A routine began to set in everyday where we are screened for at least 3 times for our blood pressure as well as our heart rate. After our daily 3 meals, they would give us the medication that we are prescribed depending on our ailments. So for example, if you have a fever, you would be given paracetamol, if you have a cough, you would be given cough medicine, if you have a cold, you will be given cold medicine, etc.
Every time the healthcare workers entered our room, they would have to first go through the first layer of a door, put on their PPE (Personal Protective Equipment) and then go through the second layer of the door to where we are. And once they were done with whatever they need to do, they have to go through the second layer of the door, wash up and tediously remove all their PPE, and then walk through the first layer of door. I felt exhausted just watching them do this again and again while imagining that they have to continuously keep changing for all the different rooms that they enter.
Yet the level of care that we have received from all the healthcare workers in NCID has been beyond excellent. Despite all the hassle, we never detected any resentment or annoyance and were always greeted with a big wide smile.
A nurse that really stood out was Nurse Mavis. From the first day I met her, she exuded positivity and always has the sweetest smile on her face. From our conversations, I found out that she’s from Ipoh and she was inspired to be a nurse because of a senior from school. She has definitely chosen the right profession!
My blood test results had come back showing that I have a lower than average haemoglobin. The doctor arranged for a blood transfusion. Before blood transfusion, they did another blood test to do a blood type match. The blood transfusion took about 4 hours. To help me with increasing my haemoglobin level, I am put on iron pills.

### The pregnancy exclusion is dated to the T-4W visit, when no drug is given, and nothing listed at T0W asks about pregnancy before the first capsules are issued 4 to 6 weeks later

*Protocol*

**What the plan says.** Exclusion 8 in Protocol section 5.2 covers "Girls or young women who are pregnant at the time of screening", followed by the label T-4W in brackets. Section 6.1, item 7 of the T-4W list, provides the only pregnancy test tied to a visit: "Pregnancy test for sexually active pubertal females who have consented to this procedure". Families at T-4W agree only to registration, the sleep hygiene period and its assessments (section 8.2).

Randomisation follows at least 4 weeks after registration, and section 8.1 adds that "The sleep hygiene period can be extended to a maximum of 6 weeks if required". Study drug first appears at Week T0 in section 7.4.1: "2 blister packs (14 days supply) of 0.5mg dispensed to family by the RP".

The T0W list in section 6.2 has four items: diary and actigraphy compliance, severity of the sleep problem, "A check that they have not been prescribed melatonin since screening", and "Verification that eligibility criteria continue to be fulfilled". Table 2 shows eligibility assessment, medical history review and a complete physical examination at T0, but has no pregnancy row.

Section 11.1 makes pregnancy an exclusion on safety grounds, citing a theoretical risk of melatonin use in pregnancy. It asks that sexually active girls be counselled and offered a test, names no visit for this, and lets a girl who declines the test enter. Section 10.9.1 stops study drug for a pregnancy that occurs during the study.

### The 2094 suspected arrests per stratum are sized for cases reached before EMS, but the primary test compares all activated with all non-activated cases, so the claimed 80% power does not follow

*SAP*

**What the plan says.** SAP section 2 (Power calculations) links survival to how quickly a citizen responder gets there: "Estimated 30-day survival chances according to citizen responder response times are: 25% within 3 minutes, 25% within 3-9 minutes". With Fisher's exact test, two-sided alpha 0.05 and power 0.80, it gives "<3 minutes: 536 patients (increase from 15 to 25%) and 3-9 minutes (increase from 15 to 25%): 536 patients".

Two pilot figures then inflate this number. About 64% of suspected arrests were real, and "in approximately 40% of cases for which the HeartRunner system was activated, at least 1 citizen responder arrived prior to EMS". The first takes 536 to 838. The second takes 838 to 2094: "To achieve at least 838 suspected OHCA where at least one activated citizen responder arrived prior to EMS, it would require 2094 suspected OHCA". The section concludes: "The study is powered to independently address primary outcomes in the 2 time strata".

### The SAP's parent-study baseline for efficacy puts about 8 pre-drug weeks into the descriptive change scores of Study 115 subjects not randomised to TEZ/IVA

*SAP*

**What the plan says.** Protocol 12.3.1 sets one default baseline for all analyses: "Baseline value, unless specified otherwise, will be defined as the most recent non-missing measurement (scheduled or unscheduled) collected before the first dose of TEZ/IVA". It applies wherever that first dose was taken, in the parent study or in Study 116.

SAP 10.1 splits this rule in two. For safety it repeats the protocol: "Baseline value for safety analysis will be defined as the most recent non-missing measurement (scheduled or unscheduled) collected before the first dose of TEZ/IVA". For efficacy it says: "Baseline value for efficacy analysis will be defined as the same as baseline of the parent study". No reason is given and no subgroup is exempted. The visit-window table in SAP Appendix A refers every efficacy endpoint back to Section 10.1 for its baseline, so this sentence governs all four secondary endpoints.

The doctors visited us on a daily basis to check on us. Like a concerned mother, Dr. A would nag me about my constant working and not getting enough rest when she does her rounds. “Violet, you are working again! Imagine you have this level of energy at your low haemoglobin level. Can you imagine if you get your haemoglobin level to normal? You will be conquering the world! You better take your iron pills and go for the follow-up checkups that I am going to arrange for you once you are discharged! Ok?”
Hence I am amazed and grateful that this hospital stay is not just going to treat me of COVID-19 but also made me realise the danger of having such low haemoglobin level. Having a low haemoglobin level I have found out would make your heart work harder and potentially shorten your life span. This is probably one of the silver linings of this experience – to receive this wake-up call.
During one of Dr. A’s visits, she heard that one of Jamie’s lungs sounded a bit wheezy. She then amazingly arranged for this transformer-looking portable X-ray machine (you have to see it to believe it!) to be brought into the ward to have his X-ray taken. Thankfully, it came out all clear. His was a case of acid reflux and they gave him the appropriate medication to have it resolved.
Five days in a hospital room together proved to be an opportunity for “quality couple time” for Jamie and I. We spent the time to reflecting and talking on the circumstances that have brought us to this point and we both felt a shared sense of relief when both our kids, helper and nephew and niece were one by one tested negative. We felt guilty over the great inconvenience we have caused our household who had to be quarantined for 14 days due to us but we thank God that we have avoided contact with Jamie’s elders and siblings during our earlier self-quarantine.
Finally on day 6, we had the opportunity to be swabbed. (Yay!) Thankfully, Nurse Mavis was the one who did it. She is extremely experienced and swift and I hardly felt any discomfort this time. Dr. A told us that we are expected to probably still test positive based on their past cases.
If we tested positive, we will be moved to a recovering facility. If we tested negative, we will be tested again in 24 hours. And when you have 2 consecutive negative results, you will be discharged!
As we waited for the results, we were hopeful as our symptoms have been very mild to date but at the same time, we were realistic of the chances as well. Would it be negative or positive?